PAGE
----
But not every country has lost sight of the connection between morality, politics and long-term stability. In Germany there is an acute awareness of the parallels with Germany's own history, which heightens the perception that action is needed, if there is to be any hope for a just and stable future.

In a programme shown this week, a German television crew followed Marek Edelman, one of the few survivors of the Warsaw ghetto, on a recent trip to Bosnia. The comparison between the failure of the West to act against Germany then and the failure to act against the unleashers of the war in Bosnia today was explicit. Mr Edelman described what was happening as 'a delayed victory by Hitler - a victory from the grave'. He argued: 'I thought that something had been learnt, that the Munich Agreement had made people learn. But I was wrong.' We saw shots of Mr Edelman in the Warsaw ghetto in 1943. He commented: 'Then, too, we were alone. We had no military help - that was our misfortune. The world looked the other way.'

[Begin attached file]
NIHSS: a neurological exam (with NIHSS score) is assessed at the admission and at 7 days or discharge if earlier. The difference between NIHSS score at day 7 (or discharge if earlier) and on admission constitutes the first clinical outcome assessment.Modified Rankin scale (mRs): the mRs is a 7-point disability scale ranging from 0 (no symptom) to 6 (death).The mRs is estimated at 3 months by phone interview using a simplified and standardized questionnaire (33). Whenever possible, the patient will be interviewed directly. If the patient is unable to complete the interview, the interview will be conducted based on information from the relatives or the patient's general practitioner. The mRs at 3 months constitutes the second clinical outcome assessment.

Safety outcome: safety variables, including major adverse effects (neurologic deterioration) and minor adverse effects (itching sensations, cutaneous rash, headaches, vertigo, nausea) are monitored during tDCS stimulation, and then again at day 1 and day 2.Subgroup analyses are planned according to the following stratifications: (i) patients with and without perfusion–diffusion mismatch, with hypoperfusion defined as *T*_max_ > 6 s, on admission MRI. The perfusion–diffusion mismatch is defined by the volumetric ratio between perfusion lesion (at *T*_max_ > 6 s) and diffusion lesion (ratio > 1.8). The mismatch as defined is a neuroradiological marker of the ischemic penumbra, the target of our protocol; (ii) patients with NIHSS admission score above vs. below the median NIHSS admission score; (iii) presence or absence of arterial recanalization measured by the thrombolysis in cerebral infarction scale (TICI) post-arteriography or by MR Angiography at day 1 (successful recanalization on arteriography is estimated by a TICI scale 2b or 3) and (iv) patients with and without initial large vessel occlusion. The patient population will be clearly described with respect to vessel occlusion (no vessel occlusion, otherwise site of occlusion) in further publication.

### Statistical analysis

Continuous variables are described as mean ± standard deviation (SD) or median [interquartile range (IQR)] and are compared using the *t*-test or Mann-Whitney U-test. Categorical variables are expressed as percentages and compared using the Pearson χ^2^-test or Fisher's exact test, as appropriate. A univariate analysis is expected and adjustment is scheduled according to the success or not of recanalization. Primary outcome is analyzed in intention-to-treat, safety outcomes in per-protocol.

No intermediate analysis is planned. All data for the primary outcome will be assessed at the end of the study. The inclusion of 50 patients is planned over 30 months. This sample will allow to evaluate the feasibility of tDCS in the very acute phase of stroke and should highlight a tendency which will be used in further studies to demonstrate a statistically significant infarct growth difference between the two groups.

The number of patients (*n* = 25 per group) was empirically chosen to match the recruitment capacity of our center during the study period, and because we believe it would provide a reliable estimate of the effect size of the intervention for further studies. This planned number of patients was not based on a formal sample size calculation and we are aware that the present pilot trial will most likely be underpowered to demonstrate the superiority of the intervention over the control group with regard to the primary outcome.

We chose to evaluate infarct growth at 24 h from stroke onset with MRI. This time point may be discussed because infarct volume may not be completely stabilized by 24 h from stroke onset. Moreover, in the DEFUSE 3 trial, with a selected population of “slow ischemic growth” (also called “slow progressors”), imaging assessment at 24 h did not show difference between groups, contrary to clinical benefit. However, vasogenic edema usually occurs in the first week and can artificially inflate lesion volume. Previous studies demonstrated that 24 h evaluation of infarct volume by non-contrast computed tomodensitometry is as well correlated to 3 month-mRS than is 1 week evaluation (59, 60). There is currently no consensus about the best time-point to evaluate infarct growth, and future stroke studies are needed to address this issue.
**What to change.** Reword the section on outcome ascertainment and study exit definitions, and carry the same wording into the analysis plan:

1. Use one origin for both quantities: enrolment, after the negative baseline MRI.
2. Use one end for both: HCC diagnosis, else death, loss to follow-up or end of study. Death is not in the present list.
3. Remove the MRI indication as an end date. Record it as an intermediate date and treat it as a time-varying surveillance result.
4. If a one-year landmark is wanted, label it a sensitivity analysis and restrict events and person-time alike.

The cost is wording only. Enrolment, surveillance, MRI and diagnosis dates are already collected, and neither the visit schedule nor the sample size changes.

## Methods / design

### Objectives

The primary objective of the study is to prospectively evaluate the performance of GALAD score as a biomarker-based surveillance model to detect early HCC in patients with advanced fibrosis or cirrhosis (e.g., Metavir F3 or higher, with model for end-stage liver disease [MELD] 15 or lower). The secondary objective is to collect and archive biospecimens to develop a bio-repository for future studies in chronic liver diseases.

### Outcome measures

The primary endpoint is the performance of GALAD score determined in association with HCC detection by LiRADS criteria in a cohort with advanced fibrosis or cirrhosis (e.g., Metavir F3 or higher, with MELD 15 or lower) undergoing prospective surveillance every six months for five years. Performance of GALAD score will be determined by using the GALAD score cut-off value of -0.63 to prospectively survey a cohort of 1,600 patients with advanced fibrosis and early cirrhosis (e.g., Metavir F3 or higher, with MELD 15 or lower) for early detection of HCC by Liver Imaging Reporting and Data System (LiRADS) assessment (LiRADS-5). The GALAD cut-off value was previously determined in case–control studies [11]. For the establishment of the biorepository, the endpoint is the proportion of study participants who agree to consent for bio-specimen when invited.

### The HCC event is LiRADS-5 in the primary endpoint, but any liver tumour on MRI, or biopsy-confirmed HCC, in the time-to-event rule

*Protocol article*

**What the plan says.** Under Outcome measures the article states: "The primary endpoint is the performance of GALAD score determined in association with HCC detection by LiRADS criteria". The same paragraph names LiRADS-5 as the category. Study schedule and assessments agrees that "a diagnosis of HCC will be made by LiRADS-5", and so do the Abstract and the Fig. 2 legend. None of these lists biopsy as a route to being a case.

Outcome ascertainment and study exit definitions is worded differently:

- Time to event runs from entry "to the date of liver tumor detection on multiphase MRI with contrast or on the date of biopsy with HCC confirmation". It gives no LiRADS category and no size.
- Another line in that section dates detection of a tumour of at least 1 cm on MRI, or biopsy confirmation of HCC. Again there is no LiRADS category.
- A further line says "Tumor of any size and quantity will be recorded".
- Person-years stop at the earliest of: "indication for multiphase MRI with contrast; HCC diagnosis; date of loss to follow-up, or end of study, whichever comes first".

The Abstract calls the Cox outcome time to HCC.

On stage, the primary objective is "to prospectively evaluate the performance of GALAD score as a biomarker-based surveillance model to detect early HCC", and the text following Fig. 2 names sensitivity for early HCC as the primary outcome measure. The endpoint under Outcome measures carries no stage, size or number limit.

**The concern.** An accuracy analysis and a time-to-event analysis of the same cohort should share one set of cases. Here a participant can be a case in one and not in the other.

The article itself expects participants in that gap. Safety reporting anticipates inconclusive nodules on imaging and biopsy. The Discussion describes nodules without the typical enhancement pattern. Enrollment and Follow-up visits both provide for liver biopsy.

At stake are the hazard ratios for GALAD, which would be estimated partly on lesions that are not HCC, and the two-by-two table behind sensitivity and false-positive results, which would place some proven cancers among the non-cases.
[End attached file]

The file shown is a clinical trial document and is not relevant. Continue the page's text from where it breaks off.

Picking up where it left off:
With each week and month that goes by it becomes more and more difficult to undo the hideous mistakes which the West has already made in the former Yugoslavia. The soothing and intelligent- sounding noises coming out of Whitehall, even as the disaster gets worse, seem absurd. The message that will be sent by a Milosevic victory will, for example, be obvious to the dozens of minor warlords in the former Soviet Union, each of whom would happily use force to change a border or two and 'protect' their own people.

Still, perhaps when some of those other wars break out, the British government will send an aircraft to fetch back some telegenic children for emergency operations in the UK. Then we can all go 'Aaaah' while those children's families, houses and countries are destroyed - and feel grateful that we have such wise and generous leaders.